Sniffing Data From Radio-Controlled Bus Stop Displays

A few weeks ago in Finland [Oona] discovered a radio data stream centered around 76KHz in a FM broadcast and she recently managed to decode it. This 16,000bps stream uses level-controlled minimum-shift keying (L-MSK) which detection can be quite tricky to implement. She therefore decoded the stream by treating the received signal as non-coherent binary FSK, which as a side effect increased the bit error probability. [Oona] then understood that the stream she was getting was the data broadcast by Helsinky buses to the nearby bus stop timetable displays. She even got lucky when she observed a display stuck in the middle of its bootup sequence, displaying a version string. This revealed that the system is called IBus and made by the Swedish company Axentia. However their website didn’t provide the specs for their proprietary protocol. After many hours of sniffing and coding, [Oona] successfully implemented the five layer protocol stack in Perl and can now read the arrival times of the nearby buses from her apartment.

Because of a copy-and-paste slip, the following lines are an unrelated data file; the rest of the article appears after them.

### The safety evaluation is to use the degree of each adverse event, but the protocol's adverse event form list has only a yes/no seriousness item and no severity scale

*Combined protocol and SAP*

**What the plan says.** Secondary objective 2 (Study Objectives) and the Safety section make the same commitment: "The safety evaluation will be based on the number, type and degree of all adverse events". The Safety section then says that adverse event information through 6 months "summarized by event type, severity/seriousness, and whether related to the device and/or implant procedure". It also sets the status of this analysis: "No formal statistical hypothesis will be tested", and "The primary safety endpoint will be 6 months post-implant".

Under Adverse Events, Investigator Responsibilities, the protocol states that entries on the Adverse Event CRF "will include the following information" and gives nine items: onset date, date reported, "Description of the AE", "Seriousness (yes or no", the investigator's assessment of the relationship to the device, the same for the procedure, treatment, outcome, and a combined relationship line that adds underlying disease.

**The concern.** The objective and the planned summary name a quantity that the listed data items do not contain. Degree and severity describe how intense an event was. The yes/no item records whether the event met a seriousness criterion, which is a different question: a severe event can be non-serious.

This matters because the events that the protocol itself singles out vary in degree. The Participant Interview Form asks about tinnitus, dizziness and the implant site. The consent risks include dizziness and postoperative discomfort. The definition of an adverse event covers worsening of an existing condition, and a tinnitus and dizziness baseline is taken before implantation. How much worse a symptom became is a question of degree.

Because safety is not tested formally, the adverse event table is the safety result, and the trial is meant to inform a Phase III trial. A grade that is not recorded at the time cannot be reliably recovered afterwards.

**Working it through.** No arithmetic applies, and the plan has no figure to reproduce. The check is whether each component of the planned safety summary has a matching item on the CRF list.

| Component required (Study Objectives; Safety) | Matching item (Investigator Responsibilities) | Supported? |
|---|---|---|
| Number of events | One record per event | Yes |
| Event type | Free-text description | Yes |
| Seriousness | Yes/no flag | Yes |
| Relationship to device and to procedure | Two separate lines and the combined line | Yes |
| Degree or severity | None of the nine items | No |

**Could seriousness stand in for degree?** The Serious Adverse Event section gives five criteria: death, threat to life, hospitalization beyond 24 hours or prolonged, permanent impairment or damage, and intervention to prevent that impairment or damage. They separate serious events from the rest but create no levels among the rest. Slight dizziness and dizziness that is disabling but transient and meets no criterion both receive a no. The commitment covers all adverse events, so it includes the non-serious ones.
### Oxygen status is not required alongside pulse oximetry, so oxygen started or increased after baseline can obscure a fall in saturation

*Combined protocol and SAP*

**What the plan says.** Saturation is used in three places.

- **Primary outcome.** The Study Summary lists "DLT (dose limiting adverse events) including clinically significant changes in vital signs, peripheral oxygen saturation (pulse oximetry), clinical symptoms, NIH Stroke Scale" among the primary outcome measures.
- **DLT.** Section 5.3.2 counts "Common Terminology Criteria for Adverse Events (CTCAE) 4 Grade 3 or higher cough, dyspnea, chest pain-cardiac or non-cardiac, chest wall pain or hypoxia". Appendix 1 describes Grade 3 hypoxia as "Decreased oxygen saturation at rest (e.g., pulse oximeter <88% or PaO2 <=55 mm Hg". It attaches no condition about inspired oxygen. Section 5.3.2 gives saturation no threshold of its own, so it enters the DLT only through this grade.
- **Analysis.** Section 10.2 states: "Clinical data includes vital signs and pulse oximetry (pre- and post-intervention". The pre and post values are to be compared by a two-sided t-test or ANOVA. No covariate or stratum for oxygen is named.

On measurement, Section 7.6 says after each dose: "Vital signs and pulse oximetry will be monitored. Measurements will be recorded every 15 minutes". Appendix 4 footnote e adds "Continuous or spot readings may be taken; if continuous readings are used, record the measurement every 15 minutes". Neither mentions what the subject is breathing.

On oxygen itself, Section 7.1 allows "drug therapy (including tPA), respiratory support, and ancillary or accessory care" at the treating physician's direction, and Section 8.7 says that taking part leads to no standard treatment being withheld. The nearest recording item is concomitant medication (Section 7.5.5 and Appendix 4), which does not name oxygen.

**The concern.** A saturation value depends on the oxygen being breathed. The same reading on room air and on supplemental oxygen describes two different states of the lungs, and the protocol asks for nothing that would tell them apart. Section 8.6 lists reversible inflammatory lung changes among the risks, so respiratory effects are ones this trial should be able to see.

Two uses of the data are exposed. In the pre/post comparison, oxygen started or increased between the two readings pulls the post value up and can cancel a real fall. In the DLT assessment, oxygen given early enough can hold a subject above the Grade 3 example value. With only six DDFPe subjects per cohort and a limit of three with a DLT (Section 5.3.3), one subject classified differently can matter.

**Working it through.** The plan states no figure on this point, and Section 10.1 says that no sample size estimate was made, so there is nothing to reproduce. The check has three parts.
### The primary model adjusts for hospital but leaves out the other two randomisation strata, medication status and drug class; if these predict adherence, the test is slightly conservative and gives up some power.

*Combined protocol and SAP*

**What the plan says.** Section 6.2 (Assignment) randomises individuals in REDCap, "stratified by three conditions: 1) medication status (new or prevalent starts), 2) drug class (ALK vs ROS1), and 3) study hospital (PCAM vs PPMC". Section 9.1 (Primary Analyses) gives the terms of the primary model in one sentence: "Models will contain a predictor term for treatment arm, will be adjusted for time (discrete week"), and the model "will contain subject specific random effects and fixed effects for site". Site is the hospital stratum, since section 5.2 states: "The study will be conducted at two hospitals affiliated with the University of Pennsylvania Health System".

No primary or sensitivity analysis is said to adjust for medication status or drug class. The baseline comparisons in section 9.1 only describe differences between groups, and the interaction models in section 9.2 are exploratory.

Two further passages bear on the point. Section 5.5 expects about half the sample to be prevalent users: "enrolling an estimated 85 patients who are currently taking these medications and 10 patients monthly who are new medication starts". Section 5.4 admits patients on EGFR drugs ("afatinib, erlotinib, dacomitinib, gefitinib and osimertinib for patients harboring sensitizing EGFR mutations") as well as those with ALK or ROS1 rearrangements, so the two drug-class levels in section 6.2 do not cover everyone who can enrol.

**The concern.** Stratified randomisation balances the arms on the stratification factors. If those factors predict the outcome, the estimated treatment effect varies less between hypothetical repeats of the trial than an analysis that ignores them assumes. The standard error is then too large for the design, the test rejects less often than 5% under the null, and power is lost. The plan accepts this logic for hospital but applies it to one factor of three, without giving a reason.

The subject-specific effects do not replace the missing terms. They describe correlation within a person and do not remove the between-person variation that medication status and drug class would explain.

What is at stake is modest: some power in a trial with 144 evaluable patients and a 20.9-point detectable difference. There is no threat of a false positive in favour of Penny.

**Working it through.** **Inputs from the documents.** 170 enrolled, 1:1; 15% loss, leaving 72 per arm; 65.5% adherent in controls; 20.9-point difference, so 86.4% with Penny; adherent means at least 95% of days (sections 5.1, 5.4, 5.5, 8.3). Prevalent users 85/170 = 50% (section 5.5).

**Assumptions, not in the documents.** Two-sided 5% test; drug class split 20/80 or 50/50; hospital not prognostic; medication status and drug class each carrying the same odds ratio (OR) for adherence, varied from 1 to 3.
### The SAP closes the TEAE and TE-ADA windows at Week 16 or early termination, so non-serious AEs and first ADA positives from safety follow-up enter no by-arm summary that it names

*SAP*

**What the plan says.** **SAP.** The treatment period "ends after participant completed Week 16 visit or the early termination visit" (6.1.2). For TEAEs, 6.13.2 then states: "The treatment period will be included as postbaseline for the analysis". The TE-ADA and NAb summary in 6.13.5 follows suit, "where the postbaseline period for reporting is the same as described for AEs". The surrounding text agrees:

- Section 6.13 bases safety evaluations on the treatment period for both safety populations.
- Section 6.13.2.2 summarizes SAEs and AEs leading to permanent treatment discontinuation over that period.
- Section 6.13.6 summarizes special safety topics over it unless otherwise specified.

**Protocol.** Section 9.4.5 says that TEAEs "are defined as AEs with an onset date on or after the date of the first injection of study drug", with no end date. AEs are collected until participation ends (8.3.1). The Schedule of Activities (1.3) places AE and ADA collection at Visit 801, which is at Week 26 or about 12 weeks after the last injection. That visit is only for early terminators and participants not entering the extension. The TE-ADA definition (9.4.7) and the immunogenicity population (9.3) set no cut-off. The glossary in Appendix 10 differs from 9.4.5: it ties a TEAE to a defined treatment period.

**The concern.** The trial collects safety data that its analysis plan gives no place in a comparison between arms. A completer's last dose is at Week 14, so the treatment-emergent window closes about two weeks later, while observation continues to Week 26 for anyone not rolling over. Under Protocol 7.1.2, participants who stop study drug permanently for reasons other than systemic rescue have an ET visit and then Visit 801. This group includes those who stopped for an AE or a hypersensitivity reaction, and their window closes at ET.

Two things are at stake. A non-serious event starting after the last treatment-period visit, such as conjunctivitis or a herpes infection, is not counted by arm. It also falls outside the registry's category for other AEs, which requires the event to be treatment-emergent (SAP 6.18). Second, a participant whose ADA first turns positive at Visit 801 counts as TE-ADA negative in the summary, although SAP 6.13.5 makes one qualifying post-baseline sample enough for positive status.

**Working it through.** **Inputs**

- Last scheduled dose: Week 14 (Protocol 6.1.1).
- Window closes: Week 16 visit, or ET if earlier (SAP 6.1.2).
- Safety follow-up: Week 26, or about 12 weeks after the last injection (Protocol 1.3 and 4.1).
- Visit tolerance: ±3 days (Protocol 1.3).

63 thoughts on “Sniffing Data From Radio-Controlled Bus Stop Displays

  1. I’m surprised it operates at such a low frequency; 76KHz is longwave. I wonder why it’s like that. Also, I wonder how hard it would be to spoof the signal to display wrong times (or zombie warnings). Not that I’d actually want to do it, but it would probably be easy enough.

      1. agreed. i was just about to post something similar regarding the city’s name. go to google and start typing “H..e..l..s..i..n..” and it’ll automatically finish it with the correct spelling..”Helsinki”.. I’d assume any software they’re writing this blog in would have some form of spell check too… oh well. at least we are here to correct, lol.

  2. The next step would obviously be to transmit signals and take over the displays. The list of possible pranks is endless (and most of which can be done without disruption Sweden’s public transport system).

    1. *Nothing* can be done without disrupting Sweden’s public the transport system, it runs on quantum logic: Three leaves on the tracks will cause the doors to fall off “Snapptoget” or something, somewhere will ;-) Snow is expected -> drivers will fail to turn up -> huge delays, even when the actual snow does not arrive, the expectation is enough to cause the effect.

  3. why would anyone want to read the communications to the display?
    unless the bus service uses the display to charge the bus rate like a taxi and by tampering with the signal to change the rate to get cheap or free rates

    1. So if you’re in your apartment, 5 minutes away from the bus stop, and you get a notification that the bus arrives in 8 minutes, you know that you need to leave within 3 minutes to make it.